How to Cram for an Art History Test

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The art history exam approaches and you have before you books of paintings, each image with a date, artist, medium and school of art. Somehow, all these statistics must be committed to memory. You are going to need clarity, attention to detail, focus, creativity and a little humor to cram in the information and make it stick, at least through the exam.

  • Consider your schedule. Is the art history test next week or tomorrow? You have a greater chance of committing painting and sculpture stats to long-term memory if you have at least a couple nights to review the information. Start with the sure things--it does not take Einstein to identify the "Mona Lisa" or a soup can. Once the easy artworks are done away with, you can stagger memorizing the rest over the next few days.

  • Identify your learning style. A lot of art history majors are visual learners, but this is not necessarily the case. In what situations is it easiest for you to memorize something? Some people learn best alone, others in groups. Some people can commit something to memory if they say it out loud, others if they hear it. Some people need a visual, musical or linguistic trigger to cement a statistic in their minds.

  • Look for clues. Perhaps a shadow in the foreground looks like the number 23, and the painting was done in 1923. Maybe the teacher or textbook has an anecdote that illuminates telling details about the artwork. Can you take a mental picture of the artwork and its label? Ask friends and classmates for their mental triggers, and see if this can help you cram for the art history exam.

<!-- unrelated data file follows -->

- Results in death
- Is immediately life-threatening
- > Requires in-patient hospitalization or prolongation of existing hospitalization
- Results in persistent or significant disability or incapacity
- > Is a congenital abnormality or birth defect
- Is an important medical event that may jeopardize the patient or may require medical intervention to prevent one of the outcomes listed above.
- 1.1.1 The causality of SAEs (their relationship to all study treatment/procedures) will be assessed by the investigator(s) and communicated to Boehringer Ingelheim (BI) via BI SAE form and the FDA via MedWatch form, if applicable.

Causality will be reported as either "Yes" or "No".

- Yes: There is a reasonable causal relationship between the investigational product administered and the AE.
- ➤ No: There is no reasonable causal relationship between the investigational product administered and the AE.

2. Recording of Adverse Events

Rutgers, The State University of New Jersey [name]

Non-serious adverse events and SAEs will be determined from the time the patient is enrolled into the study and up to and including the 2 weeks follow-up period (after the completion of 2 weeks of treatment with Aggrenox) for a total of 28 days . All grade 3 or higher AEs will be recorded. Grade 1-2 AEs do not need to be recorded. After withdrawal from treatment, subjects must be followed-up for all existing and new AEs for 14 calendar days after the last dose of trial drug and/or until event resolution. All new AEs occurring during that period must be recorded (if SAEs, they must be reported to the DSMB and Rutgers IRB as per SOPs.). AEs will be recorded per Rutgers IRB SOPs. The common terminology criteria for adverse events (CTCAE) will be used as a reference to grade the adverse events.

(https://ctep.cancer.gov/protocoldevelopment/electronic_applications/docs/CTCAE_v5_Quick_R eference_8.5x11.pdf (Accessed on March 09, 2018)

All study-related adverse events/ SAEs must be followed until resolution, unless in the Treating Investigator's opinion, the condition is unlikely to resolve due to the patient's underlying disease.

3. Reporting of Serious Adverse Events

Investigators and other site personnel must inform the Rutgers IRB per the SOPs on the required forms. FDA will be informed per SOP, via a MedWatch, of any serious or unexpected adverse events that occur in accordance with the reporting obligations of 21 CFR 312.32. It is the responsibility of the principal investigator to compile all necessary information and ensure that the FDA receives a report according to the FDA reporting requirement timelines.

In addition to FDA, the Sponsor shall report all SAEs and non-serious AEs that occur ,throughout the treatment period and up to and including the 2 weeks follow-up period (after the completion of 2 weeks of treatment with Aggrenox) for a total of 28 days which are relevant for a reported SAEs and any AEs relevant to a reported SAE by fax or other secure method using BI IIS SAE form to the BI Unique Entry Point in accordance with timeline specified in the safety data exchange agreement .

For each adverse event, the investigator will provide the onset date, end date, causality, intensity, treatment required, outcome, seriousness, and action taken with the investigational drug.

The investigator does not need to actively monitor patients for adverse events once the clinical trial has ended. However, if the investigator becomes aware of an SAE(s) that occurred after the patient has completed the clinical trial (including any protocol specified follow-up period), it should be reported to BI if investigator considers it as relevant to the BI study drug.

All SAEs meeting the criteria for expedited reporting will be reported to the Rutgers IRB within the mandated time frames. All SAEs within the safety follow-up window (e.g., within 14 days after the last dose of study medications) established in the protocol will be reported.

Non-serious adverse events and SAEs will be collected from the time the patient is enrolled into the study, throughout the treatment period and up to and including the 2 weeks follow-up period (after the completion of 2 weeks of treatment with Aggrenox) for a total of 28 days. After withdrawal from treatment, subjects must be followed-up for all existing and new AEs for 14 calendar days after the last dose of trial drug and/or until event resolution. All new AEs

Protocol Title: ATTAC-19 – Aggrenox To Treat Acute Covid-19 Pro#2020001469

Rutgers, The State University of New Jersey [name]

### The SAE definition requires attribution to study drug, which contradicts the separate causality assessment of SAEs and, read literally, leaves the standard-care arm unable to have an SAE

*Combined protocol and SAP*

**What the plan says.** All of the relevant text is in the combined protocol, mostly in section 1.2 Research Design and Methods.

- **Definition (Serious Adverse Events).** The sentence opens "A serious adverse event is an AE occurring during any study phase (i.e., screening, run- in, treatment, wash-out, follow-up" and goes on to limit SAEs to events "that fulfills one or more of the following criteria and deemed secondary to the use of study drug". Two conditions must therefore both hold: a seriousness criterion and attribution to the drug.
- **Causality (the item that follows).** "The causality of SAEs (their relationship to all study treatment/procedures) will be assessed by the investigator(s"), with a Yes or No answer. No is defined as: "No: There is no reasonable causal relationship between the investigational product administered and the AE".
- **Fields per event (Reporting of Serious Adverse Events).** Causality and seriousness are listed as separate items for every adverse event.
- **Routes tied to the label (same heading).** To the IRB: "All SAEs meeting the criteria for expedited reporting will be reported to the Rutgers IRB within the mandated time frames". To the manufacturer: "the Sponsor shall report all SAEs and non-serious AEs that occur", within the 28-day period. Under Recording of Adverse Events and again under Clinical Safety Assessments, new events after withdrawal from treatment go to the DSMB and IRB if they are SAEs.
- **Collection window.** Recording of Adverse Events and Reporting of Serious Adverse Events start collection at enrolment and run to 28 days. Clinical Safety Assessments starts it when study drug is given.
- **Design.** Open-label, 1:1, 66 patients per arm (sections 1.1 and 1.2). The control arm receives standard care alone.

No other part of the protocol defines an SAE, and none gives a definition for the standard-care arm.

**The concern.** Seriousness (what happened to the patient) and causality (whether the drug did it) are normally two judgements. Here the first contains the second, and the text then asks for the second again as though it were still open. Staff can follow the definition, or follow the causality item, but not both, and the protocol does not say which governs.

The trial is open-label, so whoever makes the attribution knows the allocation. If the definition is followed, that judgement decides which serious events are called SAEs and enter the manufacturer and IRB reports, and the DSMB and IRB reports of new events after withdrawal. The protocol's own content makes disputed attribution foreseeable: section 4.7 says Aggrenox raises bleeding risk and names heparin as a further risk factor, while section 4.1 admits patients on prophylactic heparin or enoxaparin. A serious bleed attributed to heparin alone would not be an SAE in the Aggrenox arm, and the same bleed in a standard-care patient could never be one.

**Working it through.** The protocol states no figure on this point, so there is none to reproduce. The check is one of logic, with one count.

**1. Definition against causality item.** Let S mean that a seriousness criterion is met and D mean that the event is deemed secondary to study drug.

• Create clues. When the clues are not forthcoming in those Jackson Pollock drops of paint, you are going to have to get creative. Consider creative raps or rhymes with significant art history trivia. Songs are one of the most powerful ways to memorize information. Try this song, sung to the Billy Idol song "Mony, Mony": "Here he comes now, his name is Monet. An Impressionist painter, he was no phoney. Monet, Monet, paint a pony. Little Haystacks, by Claude Monet." You might just be singing these songs years later.

  • Relax. If you down too many gallons of caffeine and spend the night alternating between crying and studying, you will not have the Zen awareness necessary to channel your art history statistics. Visualize, breathe and think positive. You have passed other exams, and this one will be no different. Next time, of course, you will do all the reading, highlight your notes and study the artworks throughout the semester, so there will never be another need to cram for the art history exam!

Tips & Warnings

  • During the exam, skip the difficult questions and save them for last.
  • Pulling an all-nighter may sound like a good idea, but the ensuing exhaustion can kill concentration during the exam.
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